Sir James Pitman – Initial Teaching Alphabet (iltla)
I started Primary School around 1965 – just at the time when ITA had been introduced as the latest ‘fad’ for learning to read and write. Between the ages of 5 and 7, this was used in the reading books I was given at school and it was only at age 7 that I was moved on to books with normal English spelling. From this time onwards, the use of phonics was employed to help ‘sound-out’ unfamiliar words.
The Initial Teaching Alphabet had 44 symbols instead of the conventional 26; each of the 44 symbols representing one and only one sound. The alphabet was basically phonemic rather than strictly phonetic. Twenty-four of the 44 symbols were the traditional ones; 14 of the augmentations looked very much like two familiar letters joined together.
The ITA Foundation says:
“The Initial Teaching Alphabet is a phonemic alphabet based on the phonemic sound system of the English language. It was designed to present the beginning reader and writer with a logical and reliable reading and writing system. The phonemic alphabet consists of 44 sound-symbols with each symbol or character representing one sound in a word. The alphabet adheres closely to traditional orthography. The symbols are lowercase. Certain conventional English spellings have been retained such as the c and k, which have the same sound.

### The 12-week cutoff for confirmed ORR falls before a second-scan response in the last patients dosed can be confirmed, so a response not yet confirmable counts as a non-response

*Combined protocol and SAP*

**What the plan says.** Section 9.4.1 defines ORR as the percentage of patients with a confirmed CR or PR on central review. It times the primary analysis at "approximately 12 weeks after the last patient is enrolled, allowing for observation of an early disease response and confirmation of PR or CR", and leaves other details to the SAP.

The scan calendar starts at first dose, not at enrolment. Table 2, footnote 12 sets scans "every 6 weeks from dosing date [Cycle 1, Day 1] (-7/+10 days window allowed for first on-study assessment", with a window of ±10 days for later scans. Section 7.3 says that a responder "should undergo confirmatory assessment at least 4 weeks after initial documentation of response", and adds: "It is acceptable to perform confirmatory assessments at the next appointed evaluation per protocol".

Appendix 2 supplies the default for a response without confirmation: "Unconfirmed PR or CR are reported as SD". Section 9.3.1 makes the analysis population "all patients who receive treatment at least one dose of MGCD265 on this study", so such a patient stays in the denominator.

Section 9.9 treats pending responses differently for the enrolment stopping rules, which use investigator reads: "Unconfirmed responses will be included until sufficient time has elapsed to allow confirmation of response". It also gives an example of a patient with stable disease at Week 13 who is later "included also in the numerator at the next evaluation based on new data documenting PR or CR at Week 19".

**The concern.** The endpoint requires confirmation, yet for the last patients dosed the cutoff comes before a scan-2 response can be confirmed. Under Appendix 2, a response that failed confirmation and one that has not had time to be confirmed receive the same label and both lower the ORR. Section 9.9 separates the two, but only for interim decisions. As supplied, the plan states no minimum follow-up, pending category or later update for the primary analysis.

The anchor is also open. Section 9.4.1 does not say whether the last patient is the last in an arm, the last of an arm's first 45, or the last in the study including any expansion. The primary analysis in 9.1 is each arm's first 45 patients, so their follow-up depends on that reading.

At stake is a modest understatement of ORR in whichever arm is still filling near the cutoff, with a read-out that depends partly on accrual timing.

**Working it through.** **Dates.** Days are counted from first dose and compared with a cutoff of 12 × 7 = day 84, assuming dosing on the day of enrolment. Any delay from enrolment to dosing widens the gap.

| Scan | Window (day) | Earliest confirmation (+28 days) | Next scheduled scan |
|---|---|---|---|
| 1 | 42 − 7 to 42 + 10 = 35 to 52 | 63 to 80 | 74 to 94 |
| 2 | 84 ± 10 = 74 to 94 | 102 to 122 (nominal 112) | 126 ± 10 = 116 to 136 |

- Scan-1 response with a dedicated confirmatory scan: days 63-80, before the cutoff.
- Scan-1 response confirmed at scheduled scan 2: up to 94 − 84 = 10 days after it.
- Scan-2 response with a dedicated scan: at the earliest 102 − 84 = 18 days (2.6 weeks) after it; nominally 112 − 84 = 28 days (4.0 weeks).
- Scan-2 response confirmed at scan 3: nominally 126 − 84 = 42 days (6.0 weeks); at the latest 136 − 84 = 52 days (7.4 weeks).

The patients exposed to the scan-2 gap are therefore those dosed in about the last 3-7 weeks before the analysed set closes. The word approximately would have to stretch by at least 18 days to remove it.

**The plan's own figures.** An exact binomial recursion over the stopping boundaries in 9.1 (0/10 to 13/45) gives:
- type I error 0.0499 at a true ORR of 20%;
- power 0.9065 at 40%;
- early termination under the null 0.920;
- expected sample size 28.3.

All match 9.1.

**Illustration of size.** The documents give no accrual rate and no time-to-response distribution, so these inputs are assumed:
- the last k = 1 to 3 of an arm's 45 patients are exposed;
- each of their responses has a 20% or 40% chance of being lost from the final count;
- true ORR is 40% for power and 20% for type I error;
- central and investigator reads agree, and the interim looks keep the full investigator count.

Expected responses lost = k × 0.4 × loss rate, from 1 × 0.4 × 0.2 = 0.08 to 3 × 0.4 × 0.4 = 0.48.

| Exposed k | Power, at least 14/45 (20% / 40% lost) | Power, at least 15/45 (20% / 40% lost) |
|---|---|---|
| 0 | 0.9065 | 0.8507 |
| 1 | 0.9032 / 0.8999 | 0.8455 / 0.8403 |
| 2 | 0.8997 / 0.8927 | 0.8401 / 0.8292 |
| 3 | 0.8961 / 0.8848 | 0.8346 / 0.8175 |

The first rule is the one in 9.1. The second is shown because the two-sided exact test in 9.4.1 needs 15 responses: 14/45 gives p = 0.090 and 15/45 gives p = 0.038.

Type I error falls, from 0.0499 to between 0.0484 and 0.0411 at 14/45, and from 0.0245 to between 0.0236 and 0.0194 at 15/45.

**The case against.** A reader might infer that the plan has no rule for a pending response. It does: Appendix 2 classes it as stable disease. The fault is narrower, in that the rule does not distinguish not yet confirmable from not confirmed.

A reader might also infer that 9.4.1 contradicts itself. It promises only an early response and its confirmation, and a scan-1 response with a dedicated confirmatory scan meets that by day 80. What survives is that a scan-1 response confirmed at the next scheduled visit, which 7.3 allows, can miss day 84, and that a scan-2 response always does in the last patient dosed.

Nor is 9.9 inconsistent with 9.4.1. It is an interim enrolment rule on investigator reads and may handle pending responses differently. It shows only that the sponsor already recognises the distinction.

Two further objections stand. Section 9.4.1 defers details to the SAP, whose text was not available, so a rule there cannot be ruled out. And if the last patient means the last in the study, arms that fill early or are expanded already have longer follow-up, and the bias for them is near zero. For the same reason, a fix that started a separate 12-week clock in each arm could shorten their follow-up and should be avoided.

“When students understand that print is speech written down, that words are made up of speech sounds, that the symbols and the speech sounds agree, they can read anything that they understand. When they know how to form the symbols, they can write anything they can say.
As they become fluent readers and writers in i.t.a., they become aware of the conventional spellings in traditional orthography. They know that they can write one third of the words that are similar and the one third that are slightly different. The rest of the words they know they must learn to spell. They become proficient readers and writers without struggling with complex spelling patterns in the beginning stages of literacy development.”
My inability to spell many words correctly, in early adult life, was undoubtedly due to the use of ITA and it was only with the help of my mother’s insistence that I took matters into my own hands and asked her to buy me one of the first electronic spell checkers. Any time I wasn’t completely sure of a word, I entered it into the checker. As time progressed, I found that I started to remember the correct spellings of words and used the checker less and less. I would say that over time, I retrained myself to become a competent speller. Only very occasionally now, do I have problems with some words.
– Richard Gentle